How to drive a manual car
Take life by the gear stick and drive a manual car! Here is all you need to know to live the self-shifting dream
Mastering the art of driving a manual car can open the door to a number of benefits, including being able to get better fuel economy and taking the stress away from parking. These aren’t the only plus points, though, as manual cars can be easier to drive safely in the snow and they can be more enjoyable to zip around corners in compared to automatic vehicles. Really, there is a lot to love about cars with a clutch pedal and gear stick.
To help you on the road to gear change excellence, there are sections below covering a host of topics. The first section details the main components of a manual car before leading into segments on how to expertly carry out various driving tasks, such as setting off, changing gear and going into reverse. After these, we will look at advanced driving tips, such as being able to use a manual gearbox as a failsafe in case a car’s handbrake unexpectedly malfunctions.
An introduction to three pedals
All manual cars come with three pedals and a gear stick. The furthest left pedal is always the clutch pedal. This is pressed when you need to change gear because pressing it disconnects the gearbox from the engine so you can change gears easily. Automatic cars don’t have this pedal.
The middle pedal is the brake pedal, which unsurprisingly applies the brakes when pressed. As for the furthest right pedal, this is the accelerator, which in America is called the ‘gas pedal’. Simply put, the further you press the gas pedal the more fuel is sent to the engine. The more fuel an engine has to burn, the more power it will produce, and the faster it will make a car go - to a certain degree, at least.
Regardless of whether you're driving a right-hand-drive car in the UK or have rented a left-hand-drive model somewhere like America or Europe, these three pedals will always follow the same sequence (though the gear stick will be on the opposite side, which can take some getting used to).
In vintage and classic cars, all three pedals would be connected to the relevant components via metal, so that when a foot moves a pedal, it physically pulls or pushes something in the engine bay. More modern cars do this via electronics. As such it is common for phrases like ‘brake by wire’ to be used, which means that the braking is done via electronics rather than a physical connection.
Steering a manual car
Steering is generally the same in all cars – spin the wheel left and the wheels turn left, do the opposite and the wheels turn to the right. Even so, modern cars do have some interesting features to be aware of. Some cars use ‘variable steering’, which means that how much the wheels turn in relation to how far you spin the steering wheel changes depending on the speed a car is travelling at. This can be helpful in car parks and towns where you can need to go from one sharp turn to the next in quick succession.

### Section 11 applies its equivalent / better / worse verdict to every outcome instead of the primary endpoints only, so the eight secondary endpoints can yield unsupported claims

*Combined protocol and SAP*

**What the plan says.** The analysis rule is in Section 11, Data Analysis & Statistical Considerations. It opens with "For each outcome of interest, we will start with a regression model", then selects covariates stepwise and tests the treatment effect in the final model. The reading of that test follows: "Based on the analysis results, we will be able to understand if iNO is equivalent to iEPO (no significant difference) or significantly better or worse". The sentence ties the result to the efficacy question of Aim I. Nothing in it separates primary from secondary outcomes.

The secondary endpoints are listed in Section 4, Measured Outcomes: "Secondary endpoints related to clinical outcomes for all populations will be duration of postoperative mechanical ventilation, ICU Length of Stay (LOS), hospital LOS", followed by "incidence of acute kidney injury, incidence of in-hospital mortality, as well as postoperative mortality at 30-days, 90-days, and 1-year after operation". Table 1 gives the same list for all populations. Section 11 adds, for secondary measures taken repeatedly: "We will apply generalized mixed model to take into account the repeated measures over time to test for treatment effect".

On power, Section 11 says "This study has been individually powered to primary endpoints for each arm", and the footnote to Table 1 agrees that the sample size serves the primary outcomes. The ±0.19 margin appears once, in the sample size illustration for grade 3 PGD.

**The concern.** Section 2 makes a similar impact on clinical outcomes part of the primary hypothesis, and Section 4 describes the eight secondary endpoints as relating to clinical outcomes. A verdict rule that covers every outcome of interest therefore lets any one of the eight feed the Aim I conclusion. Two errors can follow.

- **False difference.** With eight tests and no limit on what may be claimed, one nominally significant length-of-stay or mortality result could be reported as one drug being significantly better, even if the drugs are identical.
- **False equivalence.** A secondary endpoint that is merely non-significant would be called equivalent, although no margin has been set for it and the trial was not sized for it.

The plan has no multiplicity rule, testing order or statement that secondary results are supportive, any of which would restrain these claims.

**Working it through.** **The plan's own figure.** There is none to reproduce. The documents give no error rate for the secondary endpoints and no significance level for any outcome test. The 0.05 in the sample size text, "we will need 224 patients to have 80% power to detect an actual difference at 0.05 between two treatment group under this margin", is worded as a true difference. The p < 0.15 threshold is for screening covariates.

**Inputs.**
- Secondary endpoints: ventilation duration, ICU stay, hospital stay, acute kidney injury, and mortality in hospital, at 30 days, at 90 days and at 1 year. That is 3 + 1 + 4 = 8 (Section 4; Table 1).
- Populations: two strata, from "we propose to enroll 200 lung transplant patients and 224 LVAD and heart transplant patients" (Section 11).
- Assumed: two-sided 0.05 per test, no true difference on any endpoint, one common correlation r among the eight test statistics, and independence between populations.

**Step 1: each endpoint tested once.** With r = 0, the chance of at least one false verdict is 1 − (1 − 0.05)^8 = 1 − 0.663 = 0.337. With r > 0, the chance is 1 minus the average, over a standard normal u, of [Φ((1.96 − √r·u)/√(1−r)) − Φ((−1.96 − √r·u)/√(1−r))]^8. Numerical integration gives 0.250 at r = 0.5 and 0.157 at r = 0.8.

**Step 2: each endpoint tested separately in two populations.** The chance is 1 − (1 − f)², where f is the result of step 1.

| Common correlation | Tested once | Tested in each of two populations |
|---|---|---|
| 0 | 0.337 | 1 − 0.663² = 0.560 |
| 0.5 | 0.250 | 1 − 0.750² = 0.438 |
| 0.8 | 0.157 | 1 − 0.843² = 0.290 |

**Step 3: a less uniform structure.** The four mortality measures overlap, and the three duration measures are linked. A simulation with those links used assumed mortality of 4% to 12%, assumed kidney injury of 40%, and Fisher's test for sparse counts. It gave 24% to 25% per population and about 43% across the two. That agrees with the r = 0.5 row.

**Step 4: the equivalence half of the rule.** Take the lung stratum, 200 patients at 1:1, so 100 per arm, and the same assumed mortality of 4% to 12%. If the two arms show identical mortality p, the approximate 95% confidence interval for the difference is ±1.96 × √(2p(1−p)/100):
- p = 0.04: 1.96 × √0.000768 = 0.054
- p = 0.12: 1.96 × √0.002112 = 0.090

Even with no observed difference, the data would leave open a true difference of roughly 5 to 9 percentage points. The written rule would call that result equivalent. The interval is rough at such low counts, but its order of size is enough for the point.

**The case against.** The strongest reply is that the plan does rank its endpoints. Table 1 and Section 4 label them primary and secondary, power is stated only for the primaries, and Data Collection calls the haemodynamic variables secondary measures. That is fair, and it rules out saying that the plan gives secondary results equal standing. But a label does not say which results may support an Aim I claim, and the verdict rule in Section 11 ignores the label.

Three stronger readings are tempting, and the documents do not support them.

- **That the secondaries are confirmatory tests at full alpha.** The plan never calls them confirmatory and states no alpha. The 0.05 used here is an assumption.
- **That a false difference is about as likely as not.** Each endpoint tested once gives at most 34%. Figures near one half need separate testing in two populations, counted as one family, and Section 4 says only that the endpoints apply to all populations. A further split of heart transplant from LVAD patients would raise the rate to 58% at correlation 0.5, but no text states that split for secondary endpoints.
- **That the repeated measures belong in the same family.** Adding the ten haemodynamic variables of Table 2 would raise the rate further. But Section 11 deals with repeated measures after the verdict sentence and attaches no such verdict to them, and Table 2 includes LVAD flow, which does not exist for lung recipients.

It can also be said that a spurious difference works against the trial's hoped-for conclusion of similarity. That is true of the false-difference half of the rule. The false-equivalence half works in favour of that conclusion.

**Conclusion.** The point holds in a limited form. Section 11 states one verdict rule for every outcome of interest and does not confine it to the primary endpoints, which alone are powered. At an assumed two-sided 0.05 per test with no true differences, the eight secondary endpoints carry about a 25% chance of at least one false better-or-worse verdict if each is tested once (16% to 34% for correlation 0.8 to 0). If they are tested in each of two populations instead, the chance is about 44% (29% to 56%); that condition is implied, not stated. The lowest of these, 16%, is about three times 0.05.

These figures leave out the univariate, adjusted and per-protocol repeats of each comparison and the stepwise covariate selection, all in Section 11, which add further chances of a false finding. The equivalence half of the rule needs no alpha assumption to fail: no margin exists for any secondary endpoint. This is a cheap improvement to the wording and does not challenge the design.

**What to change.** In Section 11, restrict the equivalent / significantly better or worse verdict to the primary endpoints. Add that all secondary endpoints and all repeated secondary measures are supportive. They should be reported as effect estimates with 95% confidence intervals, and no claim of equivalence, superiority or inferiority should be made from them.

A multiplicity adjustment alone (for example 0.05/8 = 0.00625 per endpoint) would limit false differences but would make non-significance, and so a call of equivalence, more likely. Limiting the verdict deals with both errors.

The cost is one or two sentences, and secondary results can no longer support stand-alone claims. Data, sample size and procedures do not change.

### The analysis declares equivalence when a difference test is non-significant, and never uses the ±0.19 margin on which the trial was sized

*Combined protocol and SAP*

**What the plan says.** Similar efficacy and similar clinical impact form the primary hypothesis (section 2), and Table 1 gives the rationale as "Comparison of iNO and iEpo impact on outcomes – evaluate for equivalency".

There are also cars that have steering which gets lighter when you travel at lower speeds. This is helpful because it takes more effort to turn the wheels when travelling slowly, so a bit of extra assistance makes manoeuvres like parallel parking less of a workout.
How to set off in a manual car
Setting off in a manual car isn’t nearly as stressful or hard as some would have you to believe. If you are nervous, we’d recommend finding a nice flat area to practise, as setting off uphill can be more difficult as you have a handbrake - or parking brake - to contend with. There are a number of different parking brake systems, each changing the setting-off process and below, we have listed what needs to be considered for each.
Manual parking brakes are commonly called handbrakes. They are normally a lever that a driver has to lift up and down to engage and disengage. Some systems come with a pedal that has to be pushed with your foot to put the handbrake on and an arm that you pull to disengage, but these are less common.
Parking brakes are most commonly used when a car is parked - no points for guessing where the name came from. They are also used when stationary in traffic for a long time or when setting off on a hill. If your car has a handbrake, when you set off you will need to slowly release at the same time you are starting to release the clutch and pressing the accelerator. This is ‘step 3’ in the instructions detailed later on. With a little practice, using a handbrake becomes second nature.